Centrelink JobSeeker boost missing from Labor’s agenda
A review of the Centrelink JobSeeker payment has slipped off Labor’s agenda, with a commitment to also absent from the Opposition party’s election platform.
Speaking at an Australian Council of Social Service (ACOSS) event yesterday, Shadow Assistant Minister for Treasury and Charities Andrew Leigh failed to commit the party to an increase in JobSeeker.
When asked if the Opposition would raise the payments if it won the election, Leigh said the Labor Party “haven’t committed to an additional increase”.
He said a “modest increase” to payments had occurred recently.
“But certainly, living on JobSeeker is a challenge. There's no doubt about that,” he said.
He said Labor would be looking at the “whole package” needed to support vulnerable people.
“We're also thinking about areas such as rental assistance and the adequacy of social housing,” he said.
At this stage, Labor also hasn't committed to an independent review of the welfare payments.
In the lead-up to the 2019 federal election, then- made no commitment to boost the payments but did promise a review “into the inadequacy” of JobSeeker payments.
Leigh said the party’s focus would remain on its social housing commitment, which would see 30,000 additional social and affordable homes built.
According to affordable-housing advocates, meant taxpayers avoided the costs of addressing homelessness, mental health, domestic violence, alcohol/substance abuse and foregone tax revenue.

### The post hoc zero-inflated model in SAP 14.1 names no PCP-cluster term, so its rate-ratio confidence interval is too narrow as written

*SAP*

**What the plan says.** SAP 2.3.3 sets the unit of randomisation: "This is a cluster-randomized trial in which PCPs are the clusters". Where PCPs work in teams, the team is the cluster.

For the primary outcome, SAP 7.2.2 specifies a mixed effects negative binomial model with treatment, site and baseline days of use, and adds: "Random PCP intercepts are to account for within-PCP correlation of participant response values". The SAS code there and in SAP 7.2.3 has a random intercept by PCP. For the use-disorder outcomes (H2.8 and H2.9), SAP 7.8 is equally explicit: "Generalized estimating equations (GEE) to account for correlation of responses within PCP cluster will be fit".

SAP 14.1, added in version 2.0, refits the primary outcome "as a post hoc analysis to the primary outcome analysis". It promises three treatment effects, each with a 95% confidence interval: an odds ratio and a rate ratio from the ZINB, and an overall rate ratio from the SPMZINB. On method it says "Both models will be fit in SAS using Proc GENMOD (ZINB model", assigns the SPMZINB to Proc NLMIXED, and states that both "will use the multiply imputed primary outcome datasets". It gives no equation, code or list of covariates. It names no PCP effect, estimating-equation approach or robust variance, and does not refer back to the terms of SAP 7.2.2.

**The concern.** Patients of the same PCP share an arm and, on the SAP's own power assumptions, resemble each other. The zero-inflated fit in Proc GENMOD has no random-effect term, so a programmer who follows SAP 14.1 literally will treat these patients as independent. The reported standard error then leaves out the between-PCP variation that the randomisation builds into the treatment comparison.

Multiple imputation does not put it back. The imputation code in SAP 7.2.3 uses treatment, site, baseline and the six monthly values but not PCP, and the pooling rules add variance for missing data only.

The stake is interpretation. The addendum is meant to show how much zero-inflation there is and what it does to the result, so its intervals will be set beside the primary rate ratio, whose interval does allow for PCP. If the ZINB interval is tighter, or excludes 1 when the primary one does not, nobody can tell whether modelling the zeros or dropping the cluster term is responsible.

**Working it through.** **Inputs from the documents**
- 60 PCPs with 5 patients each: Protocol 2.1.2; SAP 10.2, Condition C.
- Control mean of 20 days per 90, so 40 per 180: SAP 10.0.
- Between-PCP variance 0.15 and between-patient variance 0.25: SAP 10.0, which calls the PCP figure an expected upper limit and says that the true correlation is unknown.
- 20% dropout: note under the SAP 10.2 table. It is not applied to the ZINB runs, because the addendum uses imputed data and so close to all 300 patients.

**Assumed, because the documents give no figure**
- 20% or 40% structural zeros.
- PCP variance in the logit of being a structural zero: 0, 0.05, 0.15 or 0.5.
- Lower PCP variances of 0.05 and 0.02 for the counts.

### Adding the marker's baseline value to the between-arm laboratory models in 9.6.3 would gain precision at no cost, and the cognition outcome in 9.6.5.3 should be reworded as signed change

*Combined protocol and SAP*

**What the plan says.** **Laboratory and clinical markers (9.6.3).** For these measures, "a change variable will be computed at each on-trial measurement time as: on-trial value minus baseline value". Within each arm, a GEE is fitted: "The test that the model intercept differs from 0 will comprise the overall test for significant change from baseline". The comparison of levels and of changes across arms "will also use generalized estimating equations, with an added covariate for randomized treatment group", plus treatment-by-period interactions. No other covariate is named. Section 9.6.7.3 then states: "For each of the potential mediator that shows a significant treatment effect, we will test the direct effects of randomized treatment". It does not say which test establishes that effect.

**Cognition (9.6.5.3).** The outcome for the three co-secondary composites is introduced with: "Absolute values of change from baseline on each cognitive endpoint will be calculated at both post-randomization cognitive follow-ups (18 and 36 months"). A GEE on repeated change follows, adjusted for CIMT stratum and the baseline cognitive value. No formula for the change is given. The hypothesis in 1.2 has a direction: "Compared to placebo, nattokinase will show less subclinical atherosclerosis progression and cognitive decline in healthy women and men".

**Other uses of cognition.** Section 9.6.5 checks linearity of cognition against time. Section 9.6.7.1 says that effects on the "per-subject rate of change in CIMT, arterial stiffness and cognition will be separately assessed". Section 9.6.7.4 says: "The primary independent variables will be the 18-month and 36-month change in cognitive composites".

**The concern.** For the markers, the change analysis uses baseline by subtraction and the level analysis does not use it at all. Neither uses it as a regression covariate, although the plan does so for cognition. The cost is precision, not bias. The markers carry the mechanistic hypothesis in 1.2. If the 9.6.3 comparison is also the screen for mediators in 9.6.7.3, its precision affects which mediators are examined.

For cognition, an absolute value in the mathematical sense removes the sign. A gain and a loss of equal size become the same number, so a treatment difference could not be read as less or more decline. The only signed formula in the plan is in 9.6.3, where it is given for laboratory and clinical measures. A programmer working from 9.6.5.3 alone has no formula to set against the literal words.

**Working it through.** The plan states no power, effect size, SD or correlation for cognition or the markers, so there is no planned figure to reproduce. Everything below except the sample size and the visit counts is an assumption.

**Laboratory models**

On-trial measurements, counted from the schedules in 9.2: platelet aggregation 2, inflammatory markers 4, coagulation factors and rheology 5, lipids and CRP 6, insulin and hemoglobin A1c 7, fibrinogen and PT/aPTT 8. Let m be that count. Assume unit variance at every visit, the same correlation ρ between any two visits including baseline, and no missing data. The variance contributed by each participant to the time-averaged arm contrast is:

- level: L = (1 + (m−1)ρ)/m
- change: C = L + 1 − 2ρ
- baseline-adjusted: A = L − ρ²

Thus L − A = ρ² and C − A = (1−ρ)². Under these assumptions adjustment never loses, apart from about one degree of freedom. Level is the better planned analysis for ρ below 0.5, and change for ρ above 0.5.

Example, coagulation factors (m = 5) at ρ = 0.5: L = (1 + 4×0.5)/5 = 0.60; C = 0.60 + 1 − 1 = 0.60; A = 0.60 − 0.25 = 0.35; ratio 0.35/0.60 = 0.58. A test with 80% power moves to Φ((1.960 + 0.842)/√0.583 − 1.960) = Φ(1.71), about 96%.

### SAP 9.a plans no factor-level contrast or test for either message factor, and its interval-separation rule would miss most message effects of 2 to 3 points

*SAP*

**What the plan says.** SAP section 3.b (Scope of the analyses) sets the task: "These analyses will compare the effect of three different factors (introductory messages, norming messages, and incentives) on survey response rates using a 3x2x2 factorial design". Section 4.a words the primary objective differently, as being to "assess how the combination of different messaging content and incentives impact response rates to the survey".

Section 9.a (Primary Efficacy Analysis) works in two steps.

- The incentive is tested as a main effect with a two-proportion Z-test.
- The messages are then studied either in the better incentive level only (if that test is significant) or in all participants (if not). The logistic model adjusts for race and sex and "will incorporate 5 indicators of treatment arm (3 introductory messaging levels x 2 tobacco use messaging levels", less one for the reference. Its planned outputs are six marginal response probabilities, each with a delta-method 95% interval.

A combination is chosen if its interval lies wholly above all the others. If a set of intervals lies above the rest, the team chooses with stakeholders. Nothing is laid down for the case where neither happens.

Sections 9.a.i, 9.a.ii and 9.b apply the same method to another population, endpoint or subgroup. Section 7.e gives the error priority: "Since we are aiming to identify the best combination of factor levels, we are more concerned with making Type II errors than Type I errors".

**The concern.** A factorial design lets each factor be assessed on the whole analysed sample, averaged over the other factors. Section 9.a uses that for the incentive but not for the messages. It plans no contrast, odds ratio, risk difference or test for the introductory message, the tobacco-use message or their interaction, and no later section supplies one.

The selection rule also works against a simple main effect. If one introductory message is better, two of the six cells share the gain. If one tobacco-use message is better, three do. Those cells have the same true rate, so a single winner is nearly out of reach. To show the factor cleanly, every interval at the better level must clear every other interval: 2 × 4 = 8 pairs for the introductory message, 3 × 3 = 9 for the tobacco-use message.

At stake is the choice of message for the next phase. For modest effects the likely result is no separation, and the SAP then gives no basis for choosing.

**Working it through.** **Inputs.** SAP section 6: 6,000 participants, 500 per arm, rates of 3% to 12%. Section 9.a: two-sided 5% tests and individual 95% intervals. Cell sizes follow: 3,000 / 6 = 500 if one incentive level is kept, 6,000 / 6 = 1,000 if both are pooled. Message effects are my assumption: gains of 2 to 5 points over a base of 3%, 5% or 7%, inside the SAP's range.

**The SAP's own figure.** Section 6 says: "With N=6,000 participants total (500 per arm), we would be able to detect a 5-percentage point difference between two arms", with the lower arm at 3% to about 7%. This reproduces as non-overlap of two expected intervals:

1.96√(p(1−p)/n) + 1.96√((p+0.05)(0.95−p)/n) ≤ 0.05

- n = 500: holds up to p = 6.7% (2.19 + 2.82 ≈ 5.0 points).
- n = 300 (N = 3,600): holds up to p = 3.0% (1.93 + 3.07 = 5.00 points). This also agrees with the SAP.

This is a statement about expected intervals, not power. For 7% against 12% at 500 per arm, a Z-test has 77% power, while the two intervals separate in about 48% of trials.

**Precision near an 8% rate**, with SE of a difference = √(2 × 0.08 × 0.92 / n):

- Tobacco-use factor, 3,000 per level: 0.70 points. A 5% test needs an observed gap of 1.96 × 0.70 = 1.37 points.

Labor would also focus on improving the troubled aged care system, Leigh said.
Calls for higher welfare payments grow louder
The rising costs of living has welfare advocates increasingly concerned about low welfare payments.
The St Vincent de Paul Society recently called on the Federal Government to via “moderate increases” to taxes targeted at the wealthy.
The CEO of ACOSS, Dr Cassandra Goldie, has called for an increase to JobSeeker and other welfare payments to a minimum of $70 a day.
“Right now, the punishingly low Jobseeker rate of $46 a day is forcing people to make heartbreaking decisions between paying their rent or buying food and medicine,” Goldie said.
“For those living in flood-affected areas, this stress has only been compounded. People on temporary visas face destitution.”
The Grattan Institute has also , noting that the typical renter spends more than 10 times as much on rent than they do on petrol.
However, most of the cost-of-living relief in the 2022 Federal Budget focused on reducing the cost of fuel and short-term income support.
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